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Transfer RNA structure involves complex folding interactions of the TΨC domain with the D domain. However, the role of the highly conserved nucleoside modifications in the TΨC domain, rT54, Ψ55 and m5C49, in tertiary folding is not understood. To determine whether these modified nucleosides have a role in tRNA folding, the association of variously modified yeast tRNAPhe T-half molecules (nucleosides 40–72) with the corresponding unmodified D-half molecule (nucleosides 1–30) was detected and quantified using a native polyacrylamide gel mobility shift assay. Mg2+ was required for formation and maintenance of all complexes. The modified T-half folding interactions with the D-half resulted in Kds (rT54 = 6 ± 2, m5C49 = 11 ± 2, Ψ55 = 14 ± 5, and rT54,Ψ55 = 11 ± 3 µM) significantly lower than that of the unmodified T-half (40 ± 10 µM). However, the global folds of the unmodified and modified complexes were comparable to each other and to that of an unmodified yeast tRNAPhe and native yeast tRNAPhe, as determined by lead cleavage patterns at U17 and nucleoside substitutions disrupting the Levitt base pair. Thus, conserved modifications of tRNA’s TΨC domain enhanced the affinity between the two half-molecules without altering the global conformation indicating an enhanced stability to the complex and/or an altered folding pathway.
All species of cytoplasmic tRNA appear to have the same basic L-shaped tertiary structure. The anticodon stem and loop and the helical aminoacyl stem of the cloverleaf secondary structure remain independent of the global tertiary fold. However, the loop containing dihydrouridine (D-loop), and that containing ribothymidine and pseudouridine (TΨC-loop) form the junction between these two physically separate domains (Fig. (Fig.1).1). Though tRNA nucleotide sequences are not well conserved across kingdoms, some of tRNA’s post-transcriptional modifications are highly conserved throughout all cytoplasmic tRNA species (1). Modifications in tRNA’s TΨC domain represent some of the most highly conserved RNA modifications. Pseudouridine at position 55, Ψ55, occurs at a frequency of 90%. Ribothymidine, or 5-methyluridine (rT54), occurs at position 54 in 60% of all sequenced tRNAs, and m5C at positions 48, 49 or both in 22%, 11% and 6%, respectively (1). Conservation of the nucleoside modifications in the TΨC domain suggests that they may play an important role in a function common to all tRNAs or in the folding of tRNA into its conserved tertiary structure for proper function.
tRNA’s complex folding, the result of long-range, tertiary structure hydrogen bonding and metal ion coordination between the D-, TΨC- and variable-loops, occurs soon after transcription and before processing of the tRNA is complete (2,3). The folding interactions of the conserved L-shaped structure of cytoplasmic tRNAs are characterized by hydrogen bonding of G19 in the D domain with C56 in the TΨC domain and by a G18 base pair to Ψ55 (4). The tRNA molecule does not need to be in its native, fully processed, mature size for modification enzymes to produce rT54 and Ψ55, yet some structure of the RNA molecule is required (5–7). While neither rT54 nor Ψ55 is required for tRNA aminoacylation, elongation factor recognition or codon recognition on the ribosome in vitro (8), Escherichia coli lacking the enzyme for Ψ55 synthesis are at a disadvantage in competing with wild type cells (9). In addition, E.coli lacking the gene for rT54 synthesis are not viable (10). However, the rT54 synthesis activity does not appear to be the cause, since cells with inactive enzymes are viable (11).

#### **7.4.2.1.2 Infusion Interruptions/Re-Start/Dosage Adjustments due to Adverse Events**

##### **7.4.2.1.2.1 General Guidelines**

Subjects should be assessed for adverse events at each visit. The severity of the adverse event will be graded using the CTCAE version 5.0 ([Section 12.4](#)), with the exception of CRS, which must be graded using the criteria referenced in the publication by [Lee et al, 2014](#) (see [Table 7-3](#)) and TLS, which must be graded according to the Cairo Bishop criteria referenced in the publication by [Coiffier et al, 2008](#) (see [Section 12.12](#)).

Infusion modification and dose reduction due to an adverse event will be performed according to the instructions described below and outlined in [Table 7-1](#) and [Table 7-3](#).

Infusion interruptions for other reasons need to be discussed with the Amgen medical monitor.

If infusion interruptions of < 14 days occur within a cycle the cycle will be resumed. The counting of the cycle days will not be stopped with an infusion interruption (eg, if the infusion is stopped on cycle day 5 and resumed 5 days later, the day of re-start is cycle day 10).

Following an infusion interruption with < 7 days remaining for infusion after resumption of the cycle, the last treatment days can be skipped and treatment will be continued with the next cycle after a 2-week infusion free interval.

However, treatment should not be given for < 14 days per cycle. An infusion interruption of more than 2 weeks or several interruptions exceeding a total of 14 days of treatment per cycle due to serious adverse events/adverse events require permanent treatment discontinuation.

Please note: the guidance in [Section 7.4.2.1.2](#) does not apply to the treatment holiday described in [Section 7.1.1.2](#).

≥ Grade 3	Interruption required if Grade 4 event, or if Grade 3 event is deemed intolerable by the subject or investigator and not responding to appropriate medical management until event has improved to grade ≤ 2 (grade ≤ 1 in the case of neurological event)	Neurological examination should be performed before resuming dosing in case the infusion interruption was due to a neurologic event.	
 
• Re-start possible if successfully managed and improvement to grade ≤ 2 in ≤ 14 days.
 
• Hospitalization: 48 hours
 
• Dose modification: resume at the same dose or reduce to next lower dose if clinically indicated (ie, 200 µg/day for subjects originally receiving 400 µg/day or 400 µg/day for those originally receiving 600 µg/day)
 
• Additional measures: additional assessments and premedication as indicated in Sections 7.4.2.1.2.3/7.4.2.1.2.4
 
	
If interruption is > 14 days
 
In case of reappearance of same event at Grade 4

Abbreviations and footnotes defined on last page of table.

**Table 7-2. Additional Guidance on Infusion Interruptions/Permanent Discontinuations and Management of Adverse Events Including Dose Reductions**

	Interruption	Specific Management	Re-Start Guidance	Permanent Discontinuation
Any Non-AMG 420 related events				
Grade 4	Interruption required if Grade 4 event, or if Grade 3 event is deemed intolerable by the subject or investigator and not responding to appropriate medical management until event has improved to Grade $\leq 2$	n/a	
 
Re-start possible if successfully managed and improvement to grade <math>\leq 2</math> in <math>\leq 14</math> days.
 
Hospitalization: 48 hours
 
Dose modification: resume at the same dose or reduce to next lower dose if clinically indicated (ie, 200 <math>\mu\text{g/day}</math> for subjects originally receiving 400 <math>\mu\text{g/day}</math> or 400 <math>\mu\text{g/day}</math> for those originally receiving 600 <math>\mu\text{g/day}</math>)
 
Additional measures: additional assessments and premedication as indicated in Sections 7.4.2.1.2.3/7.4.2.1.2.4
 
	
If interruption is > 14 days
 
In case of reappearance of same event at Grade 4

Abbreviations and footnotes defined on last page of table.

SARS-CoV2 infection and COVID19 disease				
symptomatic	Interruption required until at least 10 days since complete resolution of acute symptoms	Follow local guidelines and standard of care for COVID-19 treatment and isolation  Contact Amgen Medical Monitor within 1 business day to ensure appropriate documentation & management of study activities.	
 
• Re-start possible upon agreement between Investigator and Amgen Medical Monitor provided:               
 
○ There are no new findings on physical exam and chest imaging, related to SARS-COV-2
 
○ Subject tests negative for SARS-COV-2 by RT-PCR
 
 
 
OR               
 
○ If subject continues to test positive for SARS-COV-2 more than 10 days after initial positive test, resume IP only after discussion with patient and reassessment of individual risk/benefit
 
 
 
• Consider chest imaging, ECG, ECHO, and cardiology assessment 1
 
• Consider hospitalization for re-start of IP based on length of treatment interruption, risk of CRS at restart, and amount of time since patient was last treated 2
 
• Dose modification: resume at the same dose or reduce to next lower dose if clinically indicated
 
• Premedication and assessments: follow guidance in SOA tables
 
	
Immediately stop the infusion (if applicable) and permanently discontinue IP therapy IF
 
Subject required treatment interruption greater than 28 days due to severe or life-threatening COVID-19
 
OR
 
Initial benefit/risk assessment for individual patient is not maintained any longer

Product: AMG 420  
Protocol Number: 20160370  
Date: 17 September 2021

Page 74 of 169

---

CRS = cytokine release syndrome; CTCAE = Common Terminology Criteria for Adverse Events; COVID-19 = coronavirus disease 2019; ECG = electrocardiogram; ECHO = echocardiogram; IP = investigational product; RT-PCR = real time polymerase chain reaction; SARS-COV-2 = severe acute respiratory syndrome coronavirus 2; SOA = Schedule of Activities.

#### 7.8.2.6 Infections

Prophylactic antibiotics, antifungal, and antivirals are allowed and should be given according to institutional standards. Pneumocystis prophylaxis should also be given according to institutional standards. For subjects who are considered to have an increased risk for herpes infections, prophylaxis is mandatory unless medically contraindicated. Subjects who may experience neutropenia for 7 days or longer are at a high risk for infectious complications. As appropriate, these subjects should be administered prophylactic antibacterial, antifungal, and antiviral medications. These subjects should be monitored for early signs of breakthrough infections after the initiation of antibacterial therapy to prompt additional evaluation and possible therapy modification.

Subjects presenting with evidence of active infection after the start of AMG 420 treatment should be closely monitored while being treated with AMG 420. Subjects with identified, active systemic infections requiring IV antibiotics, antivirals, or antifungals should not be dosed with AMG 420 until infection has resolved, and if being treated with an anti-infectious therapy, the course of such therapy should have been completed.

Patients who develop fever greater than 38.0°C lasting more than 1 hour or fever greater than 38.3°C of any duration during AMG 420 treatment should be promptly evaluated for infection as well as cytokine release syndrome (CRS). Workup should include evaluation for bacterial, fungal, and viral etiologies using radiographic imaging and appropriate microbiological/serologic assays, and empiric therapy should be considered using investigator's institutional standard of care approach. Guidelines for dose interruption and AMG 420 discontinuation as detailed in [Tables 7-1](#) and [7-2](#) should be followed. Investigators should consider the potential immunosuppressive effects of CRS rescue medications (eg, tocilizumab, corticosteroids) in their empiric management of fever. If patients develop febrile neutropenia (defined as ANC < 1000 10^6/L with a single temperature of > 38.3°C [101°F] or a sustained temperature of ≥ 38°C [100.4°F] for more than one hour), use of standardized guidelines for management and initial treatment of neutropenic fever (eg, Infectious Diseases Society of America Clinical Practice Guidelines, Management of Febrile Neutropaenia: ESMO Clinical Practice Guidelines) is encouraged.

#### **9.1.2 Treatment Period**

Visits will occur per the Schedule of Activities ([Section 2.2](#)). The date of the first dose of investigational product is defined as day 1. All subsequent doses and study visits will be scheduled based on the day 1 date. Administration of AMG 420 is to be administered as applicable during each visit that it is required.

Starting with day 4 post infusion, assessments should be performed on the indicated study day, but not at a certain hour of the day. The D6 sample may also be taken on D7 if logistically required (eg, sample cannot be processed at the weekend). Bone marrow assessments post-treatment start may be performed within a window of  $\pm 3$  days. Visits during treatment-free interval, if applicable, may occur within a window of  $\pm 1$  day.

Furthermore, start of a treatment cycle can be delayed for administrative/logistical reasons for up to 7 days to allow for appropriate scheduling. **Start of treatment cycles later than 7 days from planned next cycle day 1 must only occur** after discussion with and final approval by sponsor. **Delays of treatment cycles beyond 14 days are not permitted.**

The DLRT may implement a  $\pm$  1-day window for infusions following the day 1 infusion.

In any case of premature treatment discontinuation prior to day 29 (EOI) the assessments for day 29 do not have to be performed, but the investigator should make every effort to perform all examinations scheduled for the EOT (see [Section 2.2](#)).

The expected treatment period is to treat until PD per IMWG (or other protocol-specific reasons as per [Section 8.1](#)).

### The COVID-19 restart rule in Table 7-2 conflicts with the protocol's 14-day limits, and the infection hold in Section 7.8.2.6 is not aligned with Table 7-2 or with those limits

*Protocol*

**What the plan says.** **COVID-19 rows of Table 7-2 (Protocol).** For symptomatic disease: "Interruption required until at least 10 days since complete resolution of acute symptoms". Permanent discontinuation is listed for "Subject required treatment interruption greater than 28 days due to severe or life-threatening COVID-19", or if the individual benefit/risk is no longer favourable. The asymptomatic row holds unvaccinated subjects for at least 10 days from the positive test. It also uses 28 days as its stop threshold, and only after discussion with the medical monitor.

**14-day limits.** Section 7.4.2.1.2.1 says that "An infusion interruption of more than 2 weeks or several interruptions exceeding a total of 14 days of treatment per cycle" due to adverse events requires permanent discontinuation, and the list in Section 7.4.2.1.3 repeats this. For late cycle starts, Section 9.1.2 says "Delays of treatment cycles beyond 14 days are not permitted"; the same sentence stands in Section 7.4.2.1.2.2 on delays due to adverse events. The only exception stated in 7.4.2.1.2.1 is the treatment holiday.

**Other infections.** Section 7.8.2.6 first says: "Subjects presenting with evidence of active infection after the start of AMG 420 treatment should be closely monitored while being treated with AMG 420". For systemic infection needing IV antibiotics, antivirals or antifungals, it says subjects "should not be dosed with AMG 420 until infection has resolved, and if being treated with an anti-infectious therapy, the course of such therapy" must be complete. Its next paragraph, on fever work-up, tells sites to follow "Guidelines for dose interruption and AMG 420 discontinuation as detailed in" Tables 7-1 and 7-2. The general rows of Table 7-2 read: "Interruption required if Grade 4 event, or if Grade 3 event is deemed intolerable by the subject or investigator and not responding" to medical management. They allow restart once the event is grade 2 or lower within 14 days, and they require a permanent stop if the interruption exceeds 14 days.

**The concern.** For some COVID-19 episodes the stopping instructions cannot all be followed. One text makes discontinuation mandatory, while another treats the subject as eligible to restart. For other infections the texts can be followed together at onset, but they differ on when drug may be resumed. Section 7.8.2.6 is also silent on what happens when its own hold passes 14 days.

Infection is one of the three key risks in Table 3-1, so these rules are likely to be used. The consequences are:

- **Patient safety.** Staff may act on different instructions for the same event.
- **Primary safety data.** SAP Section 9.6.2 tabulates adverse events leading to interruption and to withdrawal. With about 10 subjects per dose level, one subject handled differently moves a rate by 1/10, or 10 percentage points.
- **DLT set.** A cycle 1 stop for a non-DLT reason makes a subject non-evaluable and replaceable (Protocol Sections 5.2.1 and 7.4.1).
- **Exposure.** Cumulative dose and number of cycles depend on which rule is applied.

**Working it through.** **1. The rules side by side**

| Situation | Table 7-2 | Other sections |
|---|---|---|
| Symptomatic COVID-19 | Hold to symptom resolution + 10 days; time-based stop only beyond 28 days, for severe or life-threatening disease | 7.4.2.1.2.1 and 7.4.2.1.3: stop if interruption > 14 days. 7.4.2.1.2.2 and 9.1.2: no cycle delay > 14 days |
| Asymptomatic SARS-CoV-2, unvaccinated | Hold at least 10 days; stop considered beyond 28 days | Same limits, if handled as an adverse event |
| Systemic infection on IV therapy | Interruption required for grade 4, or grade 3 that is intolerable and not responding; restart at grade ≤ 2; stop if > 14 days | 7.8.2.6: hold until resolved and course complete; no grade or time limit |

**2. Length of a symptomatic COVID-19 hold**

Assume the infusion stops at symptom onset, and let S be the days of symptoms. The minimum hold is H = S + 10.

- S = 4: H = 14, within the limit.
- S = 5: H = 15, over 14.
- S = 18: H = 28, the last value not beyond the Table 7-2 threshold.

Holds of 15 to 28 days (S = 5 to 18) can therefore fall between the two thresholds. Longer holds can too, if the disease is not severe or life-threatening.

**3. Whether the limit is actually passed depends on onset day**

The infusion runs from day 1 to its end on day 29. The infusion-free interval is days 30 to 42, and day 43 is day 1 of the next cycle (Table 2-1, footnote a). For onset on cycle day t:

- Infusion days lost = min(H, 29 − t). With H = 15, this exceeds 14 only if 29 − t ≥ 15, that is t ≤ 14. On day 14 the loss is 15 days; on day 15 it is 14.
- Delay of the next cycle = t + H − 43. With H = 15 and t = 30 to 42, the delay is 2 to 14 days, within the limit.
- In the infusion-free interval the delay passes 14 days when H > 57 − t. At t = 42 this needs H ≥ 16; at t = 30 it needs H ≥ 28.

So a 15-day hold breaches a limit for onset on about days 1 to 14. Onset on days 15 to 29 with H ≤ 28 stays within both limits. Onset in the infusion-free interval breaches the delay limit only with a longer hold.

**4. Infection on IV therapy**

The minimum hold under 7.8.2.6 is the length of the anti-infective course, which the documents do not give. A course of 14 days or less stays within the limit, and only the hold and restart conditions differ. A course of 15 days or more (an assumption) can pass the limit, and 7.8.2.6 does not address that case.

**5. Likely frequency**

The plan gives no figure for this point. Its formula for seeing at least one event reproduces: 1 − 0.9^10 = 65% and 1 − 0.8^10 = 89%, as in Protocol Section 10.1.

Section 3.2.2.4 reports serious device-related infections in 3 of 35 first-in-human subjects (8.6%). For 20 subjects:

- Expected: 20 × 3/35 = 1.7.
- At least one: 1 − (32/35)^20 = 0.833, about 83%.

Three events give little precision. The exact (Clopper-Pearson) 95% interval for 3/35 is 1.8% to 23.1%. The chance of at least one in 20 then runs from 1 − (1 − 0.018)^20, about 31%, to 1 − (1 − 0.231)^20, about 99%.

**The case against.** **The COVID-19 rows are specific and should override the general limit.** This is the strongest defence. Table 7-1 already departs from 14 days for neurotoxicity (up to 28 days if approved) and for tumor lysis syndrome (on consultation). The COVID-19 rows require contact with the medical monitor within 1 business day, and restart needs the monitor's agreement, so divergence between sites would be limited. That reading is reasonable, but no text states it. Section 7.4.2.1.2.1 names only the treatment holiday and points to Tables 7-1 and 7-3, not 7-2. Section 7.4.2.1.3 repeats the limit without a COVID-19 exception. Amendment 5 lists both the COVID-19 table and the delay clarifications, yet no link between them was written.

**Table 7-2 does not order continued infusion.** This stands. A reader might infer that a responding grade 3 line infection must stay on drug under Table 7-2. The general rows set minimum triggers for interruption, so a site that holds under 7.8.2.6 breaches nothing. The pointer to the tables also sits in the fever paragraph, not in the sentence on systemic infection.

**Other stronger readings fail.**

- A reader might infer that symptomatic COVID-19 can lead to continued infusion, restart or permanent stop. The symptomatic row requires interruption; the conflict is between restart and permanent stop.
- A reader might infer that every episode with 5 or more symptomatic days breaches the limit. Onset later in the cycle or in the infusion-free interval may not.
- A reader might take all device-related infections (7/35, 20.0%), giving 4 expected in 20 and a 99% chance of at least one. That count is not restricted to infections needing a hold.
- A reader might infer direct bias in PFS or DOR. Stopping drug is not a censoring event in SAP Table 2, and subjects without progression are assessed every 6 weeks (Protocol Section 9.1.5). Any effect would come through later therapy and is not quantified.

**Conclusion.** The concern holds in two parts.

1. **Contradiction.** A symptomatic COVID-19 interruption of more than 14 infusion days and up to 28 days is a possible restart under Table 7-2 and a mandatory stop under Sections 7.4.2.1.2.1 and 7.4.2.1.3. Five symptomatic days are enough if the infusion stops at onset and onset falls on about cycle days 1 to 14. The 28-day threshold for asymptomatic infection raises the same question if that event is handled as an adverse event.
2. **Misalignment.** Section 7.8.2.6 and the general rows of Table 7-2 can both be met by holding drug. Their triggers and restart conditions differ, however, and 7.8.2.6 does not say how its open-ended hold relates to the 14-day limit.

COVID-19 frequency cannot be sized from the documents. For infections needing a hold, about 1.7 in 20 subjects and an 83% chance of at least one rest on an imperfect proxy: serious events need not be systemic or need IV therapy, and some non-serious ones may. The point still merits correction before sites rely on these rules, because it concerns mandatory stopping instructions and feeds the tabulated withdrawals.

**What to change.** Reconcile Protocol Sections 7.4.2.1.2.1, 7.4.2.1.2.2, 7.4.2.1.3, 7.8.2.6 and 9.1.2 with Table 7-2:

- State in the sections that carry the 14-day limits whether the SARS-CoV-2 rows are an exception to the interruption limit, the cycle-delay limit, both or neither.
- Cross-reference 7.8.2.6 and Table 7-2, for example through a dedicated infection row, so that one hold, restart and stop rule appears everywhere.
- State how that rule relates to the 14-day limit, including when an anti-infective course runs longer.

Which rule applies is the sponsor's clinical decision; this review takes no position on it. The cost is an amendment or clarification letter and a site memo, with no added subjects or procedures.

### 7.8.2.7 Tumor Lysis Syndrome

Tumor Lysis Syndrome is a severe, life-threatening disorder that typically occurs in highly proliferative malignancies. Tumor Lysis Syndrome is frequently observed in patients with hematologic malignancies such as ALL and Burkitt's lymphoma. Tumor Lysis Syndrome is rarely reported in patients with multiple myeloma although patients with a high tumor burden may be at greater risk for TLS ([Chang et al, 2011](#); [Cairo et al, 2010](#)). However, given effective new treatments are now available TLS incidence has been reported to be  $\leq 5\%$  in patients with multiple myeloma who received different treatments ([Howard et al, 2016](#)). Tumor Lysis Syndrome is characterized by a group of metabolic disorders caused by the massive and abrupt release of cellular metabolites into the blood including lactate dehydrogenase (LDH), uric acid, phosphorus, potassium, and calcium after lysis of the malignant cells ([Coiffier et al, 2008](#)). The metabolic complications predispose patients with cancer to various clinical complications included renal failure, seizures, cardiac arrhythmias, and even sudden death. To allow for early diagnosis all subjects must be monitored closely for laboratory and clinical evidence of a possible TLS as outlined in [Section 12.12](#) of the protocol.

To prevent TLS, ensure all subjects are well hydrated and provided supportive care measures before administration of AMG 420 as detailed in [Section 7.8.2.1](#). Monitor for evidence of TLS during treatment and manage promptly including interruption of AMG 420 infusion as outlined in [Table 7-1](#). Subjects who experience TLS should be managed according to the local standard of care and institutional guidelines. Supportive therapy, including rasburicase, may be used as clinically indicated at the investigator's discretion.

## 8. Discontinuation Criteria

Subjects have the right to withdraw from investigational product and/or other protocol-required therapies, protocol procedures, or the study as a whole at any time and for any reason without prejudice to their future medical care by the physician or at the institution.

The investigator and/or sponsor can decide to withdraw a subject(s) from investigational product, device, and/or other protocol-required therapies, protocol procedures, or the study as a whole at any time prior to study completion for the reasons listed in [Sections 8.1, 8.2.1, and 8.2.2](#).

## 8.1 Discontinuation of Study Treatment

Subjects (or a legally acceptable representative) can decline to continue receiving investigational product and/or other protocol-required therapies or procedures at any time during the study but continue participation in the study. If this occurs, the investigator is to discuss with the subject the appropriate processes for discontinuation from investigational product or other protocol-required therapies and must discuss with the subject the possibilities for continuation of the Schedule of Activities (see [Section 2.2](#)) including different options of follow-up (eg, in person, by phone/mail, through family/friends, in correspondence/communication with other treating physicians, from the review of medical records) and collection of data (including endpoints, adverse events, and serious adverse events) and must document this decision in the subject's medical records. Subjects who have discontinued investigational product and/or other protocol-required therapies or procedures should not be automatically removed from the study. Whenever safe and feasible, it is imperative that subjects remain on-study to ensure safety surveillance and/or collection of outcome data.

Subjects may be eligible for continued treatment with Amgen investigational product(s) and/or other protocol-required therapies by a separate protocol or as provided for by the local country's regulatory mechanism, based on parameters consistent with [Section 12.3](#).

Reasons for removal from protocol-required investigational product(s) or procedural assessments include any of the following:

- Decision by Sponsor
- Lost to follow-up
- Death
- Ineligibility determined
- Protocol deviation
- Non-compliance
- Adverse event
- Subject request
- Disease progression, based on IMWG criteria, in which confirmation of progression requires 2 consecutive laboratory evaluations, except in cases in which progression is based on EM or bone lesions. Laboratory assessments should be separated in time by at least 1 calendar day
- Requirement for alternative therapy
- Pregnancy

tRNA’s tertiary folding interactions in vitro are observed with transcripts completely devoid of modifications (12,13). Yet, thermal denaturation of the fully modified, native tRNA occurs at a higher Tm than the corresponding unmodified transcript (12,14,15). Incorporation of rT54 increased the Tm of a 17mer analog of the yeast tRNAPhe TΨC stem and loop domain with a corresponding decrease in ΔG, whereas Ψ55 had no measurable effect on the melting temperature or free energy (7). Though the base-stacking contributions of Ψ compared with uridine were significant in a base-paired region of tRNA (16–19), hydrogen bonding through pseudouridine’s N1 may be favored in tertiary interactions between loops. Therefore, rT54 increases the thermal stability of tRNA at both the secondary (7,20) and tertiary level (21) and Ψ55 provides base-stacking and/or hydrogen bonding contributions to the tertiary interaction with the D domain. However, the contributions of the individual modified nucleosides for the folding process, and not the resulting functional structure, are unclear. Perhaps the modifications affect the kinetics of tRNA’s folding interactions and/or the number of folding pathways.
Empirical data on the contributions of individual modified nucleosides to the folding pathways for tRNA have been limited because experimental systems either utilize completely modified, native tRNA or completely unmodified transcripts (12,14,15). A structural study of the isolated stem and loop of the TΨC domain suggested a modification-dependent folding intermediate (20). The 17mer with the rT54 modification adopted a structure similar to that of the same domain within the native tRNA’s crystal structure, but distinctly different from the completely unmodified 17mer RNA (22,23). This result, in addition to the folding interaction of Ψ55 with the D domain, suggests that modifications in the TΨC domain may enhance the natural folding process of tRNAs.